It would take hours to hit on all of the ways Curry stands to benefit from this kind of style, but two stand out as most significant: He won't be forced to create all of the offense for the Dubs, and he should see more opportunities as a shooter off screens and on spot-ups.

That second part could be a real boon. As good as Curry was as a pick-and-roll orchestrator last year, he was even better when he got the ball from somebody else. In both spot-up and off-screen plays, Curry ranked in the 98th percentile in 2013-14.

The Warriors' summer league team featured heavy use of a triangle staple, one that immediately initiated possessions with a pick-and-roll in the corner.

If you can think of a single instance in which the Dubs attacked last year with that play type, from that location, you're imagining things. They never did it. The set isn't better just because it's different, though. It's better for Golden State and Curry because it forces impossible decisions on defenders.

Here's a full breakdown of those corner sets and some other secondary actions from summer league. Never mind the missed shots and shaky ball-handling; nobody involved here figures to log significant minutes during the regular season. Note, though, how even at this early stage the ball is hopping and quality looks aren't tough to come by.

When the defense doubles Curry (or whoever is initiating the play), it merely triggers actions like pin-down screens and back cuts that take advantage of the attention on the ball-handler. Things keep moving, and there's a clear plan in place to attack acts of over-aggression.

And when either Klay Thompson or Andre Iguodala initiates the set in one corner, that means Curry has already spaced to the other one, lying in wait for a down screen or a wide-open look as the ball whips back to that side before the defense recovers.

Toss in some of the motion-weak actions Kerr picked up in his days with the Spurs, and it's easy to see Curry feasting on simple plays defined by tons of space and basic decisions. Imagine what he'll do with situations like the ones Tony Parker exploits below:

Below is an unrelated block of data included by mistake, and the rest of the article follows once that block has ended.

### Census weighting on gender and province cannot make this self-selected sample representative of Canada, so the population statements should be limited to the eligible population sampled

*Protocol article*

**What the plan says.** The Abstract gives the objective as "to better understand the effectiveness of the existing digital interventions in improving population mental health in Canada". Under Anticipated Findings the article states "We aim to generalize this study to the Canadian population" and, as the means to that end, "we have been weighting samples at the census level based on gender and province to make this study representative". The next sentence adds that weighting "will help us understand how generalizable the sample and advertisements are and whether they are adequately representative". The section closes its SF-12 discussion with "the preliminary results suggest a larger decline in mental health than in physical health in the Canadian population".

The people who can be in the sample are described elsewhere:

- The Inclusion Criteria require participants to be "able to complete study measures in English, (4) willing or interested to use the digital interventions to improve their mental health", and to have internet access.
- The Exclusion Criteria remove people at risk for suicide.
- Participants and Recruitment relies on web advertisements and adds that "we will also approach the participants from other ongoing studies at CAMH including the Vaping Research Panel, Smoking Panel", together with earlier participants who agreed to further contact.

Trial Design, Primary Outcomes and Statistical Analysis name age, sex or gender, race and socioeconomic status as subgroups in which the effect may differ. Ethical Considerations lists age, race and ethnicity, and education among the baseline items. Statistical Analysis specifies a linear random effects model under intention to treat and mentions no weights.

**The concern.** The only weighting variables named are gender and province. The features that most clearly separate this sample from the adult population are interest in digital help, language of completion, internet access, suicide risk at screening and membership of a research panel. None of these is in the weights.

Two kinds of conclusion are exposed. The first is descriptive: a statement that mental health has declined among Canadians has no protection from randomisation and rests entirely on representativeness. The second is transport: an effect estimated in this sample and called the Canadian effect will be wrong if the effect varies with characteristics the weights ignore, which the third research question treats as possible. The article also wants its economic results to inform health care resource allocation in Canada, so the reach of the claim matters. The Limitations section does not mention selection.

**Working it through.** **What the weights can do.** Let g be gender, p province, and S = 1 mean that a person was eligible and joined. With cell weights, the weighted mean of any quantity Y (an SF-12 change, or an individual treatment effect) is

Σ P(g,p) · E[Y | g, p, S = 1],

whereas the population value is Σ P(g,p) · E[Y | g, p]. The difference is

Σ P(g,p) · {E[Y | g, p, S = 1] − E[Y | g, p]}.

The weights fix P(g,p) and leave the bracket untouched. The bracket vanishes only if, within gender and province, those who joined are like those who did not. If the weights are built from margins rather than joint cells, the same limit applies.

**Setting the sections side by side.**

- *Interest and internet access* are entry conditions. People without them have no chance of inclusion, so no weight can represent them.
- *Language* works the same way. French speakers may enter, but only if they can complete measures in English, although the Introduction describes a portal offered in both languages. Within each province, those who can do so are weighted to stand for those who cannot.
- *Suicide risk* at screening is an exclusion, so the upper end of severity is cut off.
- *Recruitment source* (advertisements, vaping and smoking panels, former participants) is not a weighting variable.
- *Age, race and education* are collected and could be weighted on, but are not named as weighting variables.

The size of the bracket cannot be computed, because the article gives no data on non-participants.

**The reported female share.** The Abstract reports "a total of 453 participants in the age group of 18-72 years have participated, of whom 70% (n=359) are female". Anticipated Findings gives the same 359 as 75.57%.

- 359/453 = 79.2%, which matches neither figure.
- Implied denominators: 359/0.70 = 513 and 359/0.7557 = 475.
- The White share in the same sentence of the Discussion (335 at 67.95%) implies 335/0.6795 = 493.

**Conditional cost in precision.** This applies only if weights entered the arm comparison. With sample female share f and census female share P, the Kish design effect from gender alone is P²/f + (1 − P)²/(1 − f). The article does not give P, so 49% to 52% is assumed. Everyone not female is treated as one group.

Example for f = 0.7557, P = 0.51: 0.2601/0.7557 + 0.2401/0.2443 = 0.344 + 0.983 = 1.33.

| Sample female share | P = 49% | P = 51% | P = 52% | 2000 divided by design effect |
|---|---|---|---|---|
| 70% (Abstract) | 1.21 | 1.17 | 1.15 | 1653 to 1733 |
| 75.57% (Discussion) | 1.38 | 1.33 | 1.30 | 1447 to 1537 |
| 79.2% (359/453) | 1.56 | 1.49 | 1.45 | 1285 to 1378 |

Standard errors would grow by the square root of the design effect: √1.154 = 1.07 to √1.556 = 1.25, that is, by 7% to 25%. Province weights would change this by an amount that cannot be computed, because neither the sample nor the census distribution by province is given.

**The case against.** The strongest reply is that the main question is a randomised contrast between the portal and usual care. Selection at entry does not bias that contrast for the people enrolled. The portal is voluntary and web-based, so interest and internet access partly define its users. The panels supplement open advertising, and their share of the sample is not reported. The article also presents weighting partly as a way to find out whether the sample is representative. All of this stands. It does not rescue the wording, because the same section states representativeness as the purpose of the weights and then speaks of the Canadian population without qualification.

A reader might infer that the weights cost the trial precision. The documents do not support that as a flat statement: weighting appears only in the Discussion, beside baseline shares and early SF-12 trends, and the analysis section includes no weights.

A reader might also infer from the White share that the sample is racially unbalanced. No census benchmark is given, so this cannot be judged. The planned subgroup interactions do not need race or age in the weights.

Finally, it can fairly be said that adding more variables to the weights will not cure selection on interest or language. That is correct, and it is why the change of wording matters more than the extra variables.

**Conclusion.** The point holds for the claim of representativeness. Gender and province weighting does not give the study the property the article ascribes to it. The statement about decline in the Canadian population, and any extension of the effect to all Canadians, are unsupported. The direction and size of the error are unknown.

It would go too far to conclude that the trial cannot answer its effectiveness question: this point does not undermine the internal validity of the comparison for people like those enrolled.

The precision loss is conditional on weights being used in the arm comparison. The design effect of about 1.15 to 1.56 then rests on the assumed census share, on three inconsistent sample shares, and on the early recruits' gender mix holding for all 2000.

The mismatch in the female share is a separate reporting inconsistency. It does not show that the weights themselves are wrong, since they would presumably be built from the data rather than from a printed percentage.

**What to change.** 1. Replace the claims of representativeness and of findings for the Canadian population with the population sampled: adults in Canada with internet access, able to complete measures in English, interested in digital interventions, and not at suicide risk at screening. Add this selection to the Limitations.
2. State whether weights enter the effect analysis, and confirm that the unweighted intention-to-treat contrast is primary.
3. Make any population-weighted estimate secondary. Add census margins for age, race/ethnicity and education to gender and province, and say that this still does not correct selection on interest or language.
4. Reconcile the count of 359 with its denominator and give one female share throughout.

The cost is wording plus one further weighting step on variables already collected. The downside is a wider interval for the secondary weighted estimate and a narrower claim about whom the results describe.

An additional benefit of shifting players around to free up the weak side is that doubling Curry becomes far more difficult. And when Curry isn't doubled, his turnover problem (perhaps his greatest weakness as an offensive player) becomes less of an issue.

As the Warriors headed into the playoffs last year, the book on Curry was out: Pressure him relentlessly at the top and hope he panics. Kerr's system should drastically reduce those opportunities by taking the ball out of Curry's hands at vulnerable points, only to return it to them when the defense has been manipulated into a position of weakness.

Unleashing Curry isn't just about a new offense making him better. It's also about putting his teammates in positions where they're more dangerous.

Kerr's summertime offense utilized centers and power forwards at the elbows, which makes the passing of both David Lee and Andrew Bogut far more valuable. Last year, Lee got too many touches on the low block, where he could score but didn't get many good angles to pass.

Phelan M. Ebenhack/Associated Press

"We have great passing bigs with Andrew and David (Lee), and I want to put them in passing situations," Kerr told Diamond Leung of the Mercury. "I want the ball to move. That's the biggest thing. We've got to get more ball movement, more passes per possession."

Get ready for more crafty handoffs and cutting actions with Lee at the elbow—actions that could lead to some easy looks for Curry.

The ultimate upshot is this: Golden State underachieved on offense last year, relative to its personnel. It still has a great defense in place that should comfortably rank in the top five this season, and with the tweaks we've already heard about and seen, it's tough to imagine the offense ranking an underwhelming 12th again.

Curry, already one of the best offensive players in the league, elevated the Warriors' offense whenever he was on the floor. But he had to work extremely hard to do that last season, and tired legs probably didn't help as the playoff intensity picked up and he became the sole focus of every defender on the floor.

This time around, expect his shots to come more easily.

When we revisit the whole LeBron vs. Curry debate a year from now, we might be doing it after a deep Dubs playoff run. And Curry, crazy as it sounds, might have just finished putting together a season that validates his claims to offensive supremacy.